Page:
Severe Accident Mitigation: When Shouldn’t Generic Analyses Suffice?

The Nuclear Regulatory Commission performs and reviews a lot of risk assessments. The D.C. Circuit just upheld its choice to keep many of those in generic form regardless of NEPA’s “hard look” mandate.

This post explains and critiques the D.C. Circuit’s decision on Tuesday to affirm NRC’s refusal to require a licensee to perform updated “severe accident mitigation alternatives” (SAMA) analyses as part of its re-licensing package.  See Natural Resources Defense Council v. U.S. NRC, 2016 WL 1639661 (D.C. Cir. 2016).  SAMA analyses go to what is to be done in the event a reactor loses cooling capacity, melts down, and threatens the surrounding area with radiation.  Good planning ahead of time could, at least in theory, minimize losses.

The NEPA claim rejected on Tuesday, strikingly reminiscent of that heard in the NEPA classic, Limerick Ecology Action v. U.S. NRC, 869 F.2d 719 (3d Cir. 1989), was that NRC took inadequate notice of new and significant information in relicensing a nuclear generating station for 20 years.  The Natural Resources Defense Council (NRDC) alleged that that new, significant information should’ve necessitated updating the station’s 1989 accident mitigation analysis—but didn’t.

Indeed, these two NEPA claims stem from the very same root—Limerick Nuclear Power Generating Station—and arguably even from the same source of risk: Limerick’s boiling water reactors (BWR) and the many paths they can take to catastrophic failure.  As the diagram shows, spent fuel rods (in the spent fuel pool, or SFP) are usually stored in the same containment system as the reactor core itself, necessitating a lot of “active” cooling energy that, if lost, imperils the whole system. BWR Diagram

The Third Circuit’s opinion in Limerick Ecology is famous for having forced NRC to take a better look at its “generic” risk assessments and to be more careful that it wasn’t using generic analyses where site-specific assessment was needed.  Back then, it was the “severe accident mitigation design alternatives” that were allegedly too generic and a local citizens’ group argued they ought to be better tailored to Limerick’s circumstances.  Today, with the plant built, it’s about severe accident mitigation planning more generally.

Why Generic?  Why Specific?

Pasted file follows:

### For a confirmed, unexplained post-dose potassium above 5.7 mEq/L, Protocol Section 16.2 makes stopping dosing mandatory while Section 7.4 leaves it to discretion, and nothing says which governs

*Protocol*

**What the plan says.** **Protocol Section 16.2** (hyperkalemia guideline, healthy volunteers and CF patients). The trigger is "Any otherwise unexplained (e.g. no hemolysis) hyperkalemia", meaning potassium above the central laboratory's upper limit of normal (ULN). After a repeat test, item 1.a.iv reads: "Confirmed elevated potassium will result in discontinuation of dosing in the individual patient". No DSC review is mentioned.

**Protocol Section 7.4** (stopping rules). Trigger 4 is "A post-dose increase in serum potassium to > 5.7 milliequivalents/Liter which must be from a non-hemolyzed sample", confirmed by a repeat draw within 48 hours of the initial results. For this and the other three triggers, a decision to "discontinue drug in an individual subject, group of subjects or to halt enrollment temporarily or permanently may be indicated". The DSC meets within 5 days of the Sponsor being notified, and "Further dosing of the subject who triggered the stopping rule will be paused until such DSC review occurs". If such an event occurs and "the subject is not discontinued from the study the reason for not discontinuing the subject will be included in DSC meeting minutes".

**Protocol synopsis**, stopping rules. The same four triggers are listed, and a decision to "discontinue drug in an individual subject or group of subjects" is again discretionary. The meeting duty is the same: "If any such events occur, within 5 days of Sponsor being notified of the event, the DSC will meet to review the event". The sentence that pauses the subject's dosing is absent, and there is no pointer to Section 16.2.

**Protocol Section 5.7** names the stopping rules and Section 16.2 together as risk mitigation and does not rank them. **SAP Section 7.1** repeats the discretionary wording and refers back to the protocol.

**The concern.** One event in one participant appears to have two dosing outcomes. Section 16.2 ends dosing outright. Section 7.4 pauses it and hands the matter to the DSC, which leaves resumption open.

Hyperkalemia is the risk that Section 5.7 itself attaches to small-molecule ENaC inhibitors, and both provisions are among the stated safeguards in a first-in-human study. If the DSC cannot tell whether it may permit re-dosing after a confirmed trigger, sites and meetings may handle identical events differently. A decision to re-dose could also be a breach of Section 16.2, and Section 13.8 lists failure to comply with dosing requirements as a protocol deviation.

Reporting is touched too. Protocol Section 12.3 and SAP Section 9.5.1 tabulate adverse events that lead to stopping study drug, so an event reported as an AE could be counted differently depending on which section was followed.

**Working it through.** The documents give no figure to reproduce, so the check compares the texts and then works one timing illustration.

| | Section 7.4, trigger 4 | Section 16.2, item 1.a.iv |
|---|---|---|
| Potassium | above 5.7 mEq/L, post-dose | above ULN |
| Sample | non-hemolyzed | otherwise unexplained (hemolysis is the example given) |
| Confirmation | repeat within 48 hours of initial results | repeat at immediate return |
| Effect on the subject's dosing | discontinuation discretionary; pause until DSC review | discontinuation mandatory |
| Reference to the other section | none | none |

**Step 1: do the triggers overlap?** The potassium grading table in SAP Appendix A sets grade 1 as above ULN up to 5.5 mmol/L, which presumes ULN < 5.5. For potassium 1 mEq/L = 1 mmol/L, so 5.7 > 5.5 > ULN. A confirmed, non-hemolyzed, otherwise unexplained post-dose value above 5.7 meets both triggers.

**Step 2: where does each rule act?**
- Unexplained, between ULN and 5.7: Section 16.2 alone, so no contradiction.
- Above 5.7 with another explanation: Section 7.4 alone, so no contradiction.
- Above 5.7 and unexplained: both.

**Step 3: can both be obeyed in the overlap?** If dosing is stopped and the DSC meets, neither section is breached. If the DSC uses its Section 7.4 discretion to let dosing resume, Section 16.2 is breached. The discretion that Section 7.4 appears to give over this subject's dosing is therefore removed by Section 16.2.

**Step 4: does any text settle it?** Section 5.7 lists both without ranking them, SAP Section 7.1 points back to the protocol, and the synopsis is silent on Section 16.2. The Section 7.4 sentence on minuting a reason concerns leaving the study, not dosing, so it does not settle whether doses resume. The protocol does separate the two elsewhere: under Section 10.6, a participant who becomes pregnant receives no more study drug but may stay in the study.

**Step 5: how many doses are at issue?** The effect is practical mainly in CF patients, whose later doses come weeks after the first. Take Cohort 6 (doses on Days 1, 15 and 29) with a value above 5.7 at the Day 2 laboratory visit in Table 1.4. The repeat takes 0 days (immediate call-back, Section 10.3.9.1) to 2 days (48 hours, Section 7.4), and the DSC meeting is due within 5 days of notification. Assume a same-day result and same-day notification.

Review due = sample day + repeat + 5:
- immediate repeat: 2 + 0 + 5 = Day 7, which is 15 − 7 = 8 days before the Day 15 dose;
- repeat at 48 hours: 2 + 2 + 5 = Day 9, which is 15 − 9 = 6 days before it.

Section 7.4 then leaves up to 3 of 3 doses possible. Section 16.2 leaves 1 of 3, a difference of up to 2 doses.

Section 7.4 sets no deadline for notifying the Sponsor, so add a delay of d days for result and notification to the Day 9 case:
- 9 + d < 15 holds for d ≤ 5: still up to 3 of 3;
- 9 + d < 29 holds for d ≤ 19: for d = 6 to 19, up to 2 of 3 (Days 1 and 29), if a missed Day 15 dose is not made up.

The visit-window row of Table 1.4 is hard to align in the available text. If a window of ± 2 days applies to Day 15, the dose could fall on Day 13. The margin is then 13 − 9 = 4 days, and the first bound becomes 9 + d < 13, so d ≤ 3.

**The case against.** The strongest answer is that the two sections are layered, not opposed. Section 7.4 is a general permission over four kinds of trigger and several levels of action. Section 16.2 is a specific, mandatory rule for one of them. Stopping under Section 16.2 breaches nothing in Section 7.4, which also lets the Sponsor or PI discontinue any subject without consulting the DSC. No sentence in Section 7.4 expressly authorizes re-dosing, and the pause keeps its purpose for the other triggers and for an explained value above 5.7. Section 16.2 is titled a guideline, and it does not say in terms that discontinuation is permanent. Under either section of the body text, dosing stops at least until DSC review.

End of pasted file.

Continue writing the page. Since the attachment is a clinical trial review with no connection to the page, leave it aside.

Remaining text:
Risks have a way of proliferating around things like nuclear reactors and knowing how to analyze them efficiently is more art than science.  For example, assuming a core melt event occurs—improbable and bad everywhere—how might a core melt event be especially bad?  Right near a maximum security prison?  Check.  Thirty miles from a major city?  Check.  But ‘check’ not just for Limerick with Philadelphia; also for Indian Point outside New York and Zion outside Chicago.  Does that mean one should prepare an analysis of those three? That’d be more generic than a Limerick-specific analysis, but clearly more specific than all generating stations using BWRs.  What about the differences in how these three cities are organized, defended from catastrophe generally, etc.?  And things also change once the plant is built and the planning has to be done by adapting to a changing environment.

In a rebuke that has never received its due for the acuity and clarity with which it attacked NRC in the 1980s, the Third Circuit had this to say about splitting the generic from the site-specific in assessing the risks of a core melt event:

[A]s a logical proposition, because risk equals the likelihood of an occurrence times the severity of the consequences . . . even assuming that all plants are of exactly equal design and construction, which they obviously are not, the risk will vary with the potential consequences.  Because the potential consequences will largely be the product of the location of the plant, the risk will vary tremendously across all plants.

Limerick Ecology, 869 F.2d at 738 (citations omitted).  The Third Circuit was especially attuned to the risk of a core melt event given the accident at Three Mile Island in 1979.  It continued in dicta that it doubted “that likelihood of occurrence is subject to . . . an across-the-board rule” either, id. at 739 n.23, although it left that possibility open for NRC.  Ironically, the court actually deferred to NRC’s refusal to weigh the risks of “sabotage,” a/k/a terrorism, at Limerick in its licensing proceeding.  Id. at 741-44.  Would it have been wrong to presume that terrorists would prefer to target reactors closest to our major cities?  Cf. id. at 754-60 (Scirica, J., dissenting).

Fast Forward: Limerick as BWR—Post-2011

For all those issues NRC deems “generic,” a “generic Environmental Impact Statement” is used to comply with NEPA § 102(2)(C) in license renewal proceedings.  That GEIS was prepared in 1996 and Exelon relied upon it heavily in meeting the NEPA requirements for its Limerick relicensing.

As the D.C. Circuit poignantly noted, though, “the profound human cost of [the Fukushima-Dai-Ichi meltdowns in March 2011] is a powerful reminder that these issues demand our most careful attention.”  NRDC, 2016 WL 1639661 at *8.  Our world differs today from the one where Limerick’s original SAMDA was approved and the GEIS was prepared not just in how that world has changed.  (For example, we now have things like the Internet.)